“Half the money I spend on advertising is wasted; the trouble is I don’t know which half.”
John Wanamaker, Marketing Pioneer (1838-1922)
You are cordially invited…
Wanamaker perfectly illustrates how marketers have been blindly spending money on traditional media and creative for a hundred years. Making the most of that media spend was largely guesswork.
Almost a hundred years after John Wanamaker was venting his frustrations, along came the internet and a new channel was born. This new way of reaching consumers connected businesses to users in new, exciting ways, but it also heralded ‘Last Click Attribution’.
Last Click Attribution is the imbalance in reporting between traditional and digital media. For example, it’s quite tricky to confidently attribute a sale to a billboard or PR campaign, but a similar sale through a digital campaign can be clearly connected to a digital banner ad or similar. The billboard may have driven the interest in the first place, but the website will get all the glory. Digital campaigns are good, but they’re not that good.
C-suite decision makers (Chief Execs, CFOs, CTOs, etc.) build up an undeserved confidence and trust in digital channels because the reporting is so solid. Marketing Departments have been battling for a decade to drive efficiency and increase ROI across all channels, but it’s an uphill struggle because of the powers-that-be’s assurance that you can only really measure the online channels.
Fast-forward to the end of 2017 and something radical happened. A marketing marriage made in heaven; like John F. and Jackie, Victoria and Albert, Posh and Becks, Google has wooed and plans to wed the CRM giant Salesforce. A whole new world of customer-centric ROI awaits and we’re all invited to the celebrations.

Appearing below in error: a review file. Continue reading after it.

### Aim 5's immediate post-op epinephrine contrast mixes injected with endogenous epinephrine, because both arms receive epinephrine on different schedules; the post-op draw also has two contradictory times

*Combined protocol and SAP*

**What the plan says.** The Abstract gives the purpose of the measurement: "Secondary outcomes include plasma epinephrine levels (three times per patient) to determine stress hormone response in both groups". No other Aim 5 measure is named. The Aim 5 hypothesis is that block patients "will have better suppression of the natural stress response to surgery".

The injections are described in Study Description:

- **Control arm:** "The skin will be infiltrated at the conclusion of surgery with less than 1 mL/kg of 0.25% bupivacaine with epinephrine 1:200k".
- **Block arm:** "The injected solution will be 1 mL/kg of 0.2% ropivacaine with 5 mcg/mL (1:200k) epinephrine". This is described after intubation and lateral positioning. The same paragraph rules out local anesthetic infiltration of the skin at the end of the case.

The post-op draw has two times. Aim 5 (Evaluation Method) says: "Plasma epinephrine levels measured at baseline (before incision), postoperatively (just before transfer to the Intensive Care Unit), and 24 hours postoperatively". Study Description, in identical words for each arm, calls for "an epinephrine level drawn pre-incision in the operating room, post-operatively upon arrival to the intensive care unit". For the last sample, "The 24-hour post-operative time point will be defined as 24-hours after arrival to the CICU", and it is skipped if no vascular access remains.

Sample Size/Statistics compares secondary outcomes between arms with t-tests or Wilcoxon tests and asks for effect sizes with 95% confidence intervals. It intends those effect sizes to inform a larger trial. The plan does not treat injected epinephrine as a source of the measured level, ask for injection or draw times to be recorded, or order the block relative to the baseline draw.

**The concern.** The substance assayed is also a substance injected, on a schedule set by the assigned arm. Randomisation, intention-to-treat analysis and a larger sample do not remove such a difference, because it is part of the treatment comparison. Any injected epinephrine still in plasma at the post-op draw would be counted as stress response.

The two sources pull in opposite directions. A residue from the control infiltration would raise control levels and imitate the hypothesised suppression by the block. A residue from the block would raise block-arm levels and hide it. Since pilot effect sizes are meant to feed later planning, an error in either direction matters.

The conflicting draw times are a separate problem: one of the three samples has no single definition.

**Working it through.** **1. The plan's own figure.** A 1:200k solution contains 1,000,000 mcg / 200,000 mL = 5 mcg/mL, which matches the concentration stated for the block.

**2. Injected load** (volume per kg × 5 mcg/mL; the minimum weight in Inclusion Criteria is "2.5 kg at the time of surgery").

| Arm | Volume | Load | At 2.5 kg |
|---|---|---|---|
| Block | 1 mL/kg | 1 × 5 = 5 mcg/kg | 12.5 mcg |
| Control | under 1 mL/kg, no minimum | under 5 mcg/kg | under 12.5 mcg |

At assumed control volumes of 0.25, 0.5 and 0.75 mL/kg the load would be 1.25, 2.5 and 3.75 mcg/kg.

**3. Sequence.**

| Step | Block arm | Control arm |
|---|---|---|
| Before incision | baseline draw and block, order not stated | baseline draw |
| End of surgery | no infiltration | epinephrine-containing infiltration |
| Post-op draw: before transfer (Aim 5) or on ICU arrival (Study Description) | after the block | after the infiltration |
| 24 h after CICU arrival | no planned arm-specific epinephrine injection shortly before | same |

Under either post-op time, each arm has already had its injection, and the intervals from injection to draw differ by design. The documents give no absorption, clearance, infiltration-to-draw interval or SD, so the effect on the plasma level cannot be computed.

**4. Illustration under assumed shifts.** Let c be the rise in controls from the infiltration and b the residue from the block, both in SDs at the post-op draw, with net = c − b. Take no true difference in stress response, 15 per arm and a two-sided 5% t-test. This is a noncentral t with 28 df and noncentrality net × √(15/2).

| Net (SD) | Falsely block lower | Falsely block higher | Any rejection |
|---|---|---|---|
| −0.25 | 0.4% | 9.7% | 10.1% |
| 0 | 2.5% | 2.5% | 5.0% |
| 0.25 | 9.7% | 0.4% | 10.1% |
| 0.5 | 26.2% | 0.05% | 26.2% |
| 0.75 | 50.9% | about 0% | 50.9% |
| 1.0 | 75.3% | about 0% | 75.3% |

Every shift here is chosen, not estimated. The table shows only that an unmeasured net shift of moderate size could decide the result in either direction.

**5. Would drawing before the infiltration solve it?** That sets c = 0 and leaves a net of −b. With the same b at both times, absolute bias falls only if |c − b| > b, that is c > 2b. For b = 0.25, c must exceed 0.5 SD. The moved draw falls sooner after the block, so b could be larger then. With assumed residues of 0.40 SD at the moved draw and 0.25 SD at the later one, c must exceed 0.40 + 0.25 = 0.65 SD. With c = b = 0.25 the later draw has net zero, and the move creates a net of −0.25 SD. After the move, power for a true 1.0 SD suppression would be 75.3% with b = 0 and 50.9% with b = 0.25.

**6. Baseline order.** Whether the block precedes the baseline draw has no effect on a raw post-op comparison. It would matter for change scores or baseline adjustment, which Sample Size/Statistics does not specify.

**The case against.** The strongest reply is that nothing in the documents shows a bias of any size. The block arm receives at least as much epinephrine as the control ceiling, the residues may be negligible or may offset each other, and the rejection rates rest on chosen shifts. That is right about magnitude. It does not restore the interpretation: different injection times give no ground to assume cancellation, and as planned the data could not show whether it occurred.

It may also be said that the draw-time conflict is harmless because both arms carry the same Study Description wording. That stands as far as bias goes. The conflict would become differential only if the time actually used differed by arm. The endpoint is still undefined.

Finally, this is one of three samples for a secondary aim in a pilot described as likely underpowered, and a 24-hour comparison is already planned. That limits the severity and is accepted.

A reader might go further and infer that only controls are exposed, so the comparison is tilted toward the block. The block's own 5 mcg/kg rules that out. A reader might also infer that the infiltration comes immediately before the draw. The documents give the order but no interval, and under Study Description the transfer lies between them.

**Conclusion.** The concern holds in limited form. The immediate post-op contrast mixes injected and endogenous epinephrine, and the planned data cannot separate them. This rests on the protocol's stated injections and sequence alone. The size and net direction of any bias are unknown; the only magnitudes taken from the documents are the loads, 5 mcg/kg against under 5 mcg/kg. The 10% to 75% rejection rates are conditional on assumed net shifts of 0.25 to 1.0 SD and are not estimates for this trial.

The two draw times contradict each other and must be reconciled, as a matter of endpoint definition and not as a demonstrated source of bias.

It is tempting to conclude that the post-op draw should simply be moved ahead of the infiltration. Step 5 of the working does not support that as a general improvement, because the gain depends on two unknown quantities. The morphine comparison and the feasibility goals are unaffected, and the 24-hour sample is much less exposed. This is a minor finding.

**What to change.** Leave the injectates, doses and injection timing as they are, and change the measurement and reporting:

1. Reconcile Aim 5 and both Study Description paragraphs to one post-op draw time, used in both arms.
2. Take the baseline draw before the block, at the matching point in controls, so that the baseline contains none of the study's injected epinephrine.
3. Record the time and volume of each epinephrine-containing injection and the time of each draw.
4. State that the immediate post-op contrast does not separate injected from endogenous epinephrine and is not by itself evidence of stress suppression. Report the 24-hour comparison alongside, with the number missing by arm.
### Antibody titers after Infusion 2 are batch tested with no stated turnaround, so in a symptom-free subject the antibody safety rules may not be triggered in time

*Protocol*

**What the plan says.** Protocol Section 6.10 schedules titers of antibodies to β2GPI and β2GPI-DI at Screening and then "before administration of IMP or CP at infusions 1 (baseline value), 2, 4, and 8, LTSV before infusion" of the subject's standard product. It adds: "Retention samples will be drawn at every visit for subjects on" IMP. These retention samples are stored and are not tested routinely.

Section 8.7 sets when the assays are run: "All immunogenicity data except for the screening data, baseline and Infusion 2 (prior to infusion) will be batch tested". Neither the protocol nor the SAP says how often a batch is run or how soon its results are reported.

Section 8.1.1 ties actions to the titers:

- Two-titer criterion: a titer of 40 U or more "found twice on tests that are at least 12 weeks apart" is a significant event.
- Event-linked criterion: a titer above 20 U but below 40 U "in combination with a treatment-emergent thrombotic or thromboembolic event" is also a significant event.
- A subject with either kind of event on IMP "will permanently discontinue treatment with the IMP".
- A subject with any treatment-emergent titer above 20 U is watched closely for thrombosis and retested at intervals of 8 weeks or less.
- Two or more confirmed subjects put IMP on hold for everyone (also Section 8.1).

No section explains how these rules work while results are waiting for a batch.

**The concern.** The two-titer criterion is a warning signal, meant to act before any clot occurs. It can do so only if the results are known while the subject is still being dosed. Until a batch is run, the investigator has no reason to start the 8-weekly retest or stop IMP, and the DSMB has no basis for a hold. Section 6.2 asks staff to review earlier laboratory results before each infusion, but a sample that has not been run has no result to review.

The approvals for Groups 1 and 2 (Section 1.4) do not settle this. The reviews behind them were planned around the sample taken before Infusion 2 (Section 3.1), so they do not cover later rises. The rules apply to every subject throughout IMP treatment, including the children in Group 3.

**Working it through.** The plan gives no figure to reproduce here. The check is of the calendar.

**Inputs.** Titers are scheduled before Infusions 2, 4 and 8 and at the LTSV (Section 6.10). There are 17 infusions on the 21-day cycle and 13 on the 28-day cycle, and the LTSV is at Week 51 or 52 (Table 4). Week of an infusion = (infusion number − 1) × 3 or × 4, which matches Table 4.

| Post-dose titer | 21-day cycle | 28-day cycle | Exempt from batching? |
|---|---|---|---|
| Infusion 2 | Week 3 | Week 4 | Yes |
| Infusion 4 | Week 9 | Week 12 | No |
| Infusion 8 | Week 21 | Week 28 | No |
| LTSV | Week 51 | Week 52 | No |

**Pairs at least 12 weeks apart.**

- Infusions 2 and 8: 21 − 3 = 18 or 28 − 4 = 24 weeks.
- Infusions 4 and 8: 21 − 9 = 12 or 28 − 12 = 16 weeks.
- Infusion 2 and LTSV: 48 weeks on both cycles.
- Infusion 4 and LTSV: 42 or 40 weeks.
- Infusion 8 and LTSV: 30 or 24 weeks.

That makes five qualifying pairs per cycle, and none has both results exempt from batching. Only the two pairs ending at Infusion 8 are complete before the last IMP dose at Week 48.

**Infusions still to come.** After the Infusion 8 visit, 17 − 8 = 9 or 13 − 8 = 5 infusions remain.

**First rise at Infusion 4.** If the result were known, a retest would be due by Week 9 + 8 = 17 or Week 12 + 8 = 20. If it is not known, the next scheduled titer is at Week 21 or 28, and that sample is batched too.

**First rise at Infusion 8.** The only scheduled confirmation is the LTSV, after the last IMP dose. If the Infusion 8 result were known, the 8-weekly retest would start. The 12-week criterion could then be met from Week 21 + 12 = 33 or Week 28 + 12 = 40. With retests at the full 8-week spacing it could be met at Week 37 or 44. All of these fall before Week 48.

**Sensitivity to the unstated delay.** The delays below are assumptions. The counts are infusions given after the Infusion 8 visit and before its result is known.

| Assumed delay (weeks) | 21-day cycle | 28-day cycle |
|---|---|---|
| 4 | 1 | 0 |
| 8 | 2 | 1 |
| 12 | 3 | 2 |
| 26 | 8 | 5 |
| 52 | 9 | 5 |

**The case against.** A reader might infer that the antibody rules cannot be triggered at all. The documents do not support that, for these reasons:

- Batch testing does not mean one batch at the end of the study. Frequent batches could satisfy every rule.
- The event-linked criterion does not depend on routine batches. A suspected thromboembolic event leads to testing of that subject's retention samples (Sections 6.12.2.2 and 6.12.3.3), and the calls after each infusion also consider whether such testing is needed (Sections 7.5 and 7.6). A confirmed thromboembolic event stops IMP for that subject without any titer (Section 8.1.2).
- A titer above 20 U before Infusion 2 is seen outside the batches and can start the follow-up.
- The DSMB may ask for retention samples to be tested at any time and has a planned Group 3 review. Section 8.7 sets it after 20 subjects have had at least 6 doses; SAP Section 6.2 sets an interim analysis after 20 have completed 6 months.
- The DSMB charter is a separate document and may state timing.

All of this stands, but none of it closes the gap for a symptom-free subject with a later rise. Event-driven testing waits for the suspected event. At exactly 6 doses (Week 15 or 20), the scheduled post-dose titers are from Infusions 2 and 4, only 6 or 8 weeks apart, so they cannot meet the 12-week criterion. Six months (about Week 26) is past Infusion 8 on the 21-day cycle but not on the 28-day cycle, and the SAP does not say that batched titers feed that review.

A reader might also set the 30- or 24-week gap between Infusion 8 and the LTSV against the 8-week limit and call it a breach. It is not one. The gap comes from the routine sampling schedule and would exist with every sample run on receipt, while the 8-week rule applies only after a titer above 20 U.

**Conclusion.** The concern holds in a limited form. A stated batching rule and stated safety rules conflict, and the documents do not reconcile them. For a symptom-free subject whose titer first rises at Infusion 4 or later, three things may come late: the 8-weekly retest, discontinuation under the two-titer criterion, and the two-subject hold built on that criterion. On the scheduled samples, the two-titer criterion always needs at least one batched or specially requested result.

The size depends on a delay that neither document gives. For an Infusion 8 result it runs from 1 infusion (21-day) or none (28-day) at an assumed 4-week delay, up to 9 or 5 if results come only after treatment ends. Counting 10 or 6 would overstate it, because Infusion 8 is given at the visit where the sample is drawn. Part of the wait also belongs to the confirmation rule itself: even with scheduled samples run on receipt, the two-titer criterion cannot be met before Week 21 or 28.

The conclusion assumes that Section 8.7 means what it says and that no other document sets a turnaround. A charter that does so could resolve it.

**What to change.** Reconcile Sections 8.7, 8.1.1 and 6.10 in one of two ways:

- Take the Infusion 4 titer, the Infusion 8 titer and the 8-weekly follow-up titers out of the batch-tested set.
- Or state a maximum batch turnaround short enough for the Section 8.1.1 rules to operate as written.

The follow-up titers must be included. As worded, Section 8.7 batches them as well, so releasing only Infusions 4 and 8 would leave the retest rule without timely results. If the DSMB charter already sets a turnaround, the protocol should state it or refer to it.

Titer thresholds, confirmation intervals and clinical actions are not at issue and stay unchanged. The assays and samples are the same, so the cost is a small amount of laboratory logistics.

On the 6th November 2017, Google Analytics and Salesforce announced that they will be joining forces to connect sales, marketing and advertising data together. This will give marketers (and the C-suite purse-string holders) a full view of what’s working across ads, websites, apps, emails, call centres, field sales teams and more, connecting sales, marketing and advertising data.
There are four integrations coming through the course of 2018;
- Sales data from Sales Cloud will be available in Analytics 360 for use in attribution, bid optimisation and audience creation
- Data from Analytics 360 will be visible in the Marketing Cloud reporting UI for a more complete understanding of campaign performance
- Audiences created in Analytics 360 will be available in Marketing Cloud for activation via direct marketing channels, including email and SMS
- Customer interactions from Marketing Cloud will be available in Analytics 360 for use in creating audience lists
By integrating your customer data, you’ll see a customer’s path all the way from awareness through to conversion and retention; you’ll even see the customer lifetime value.
The benefits of the union are many, but here are a few that jump out: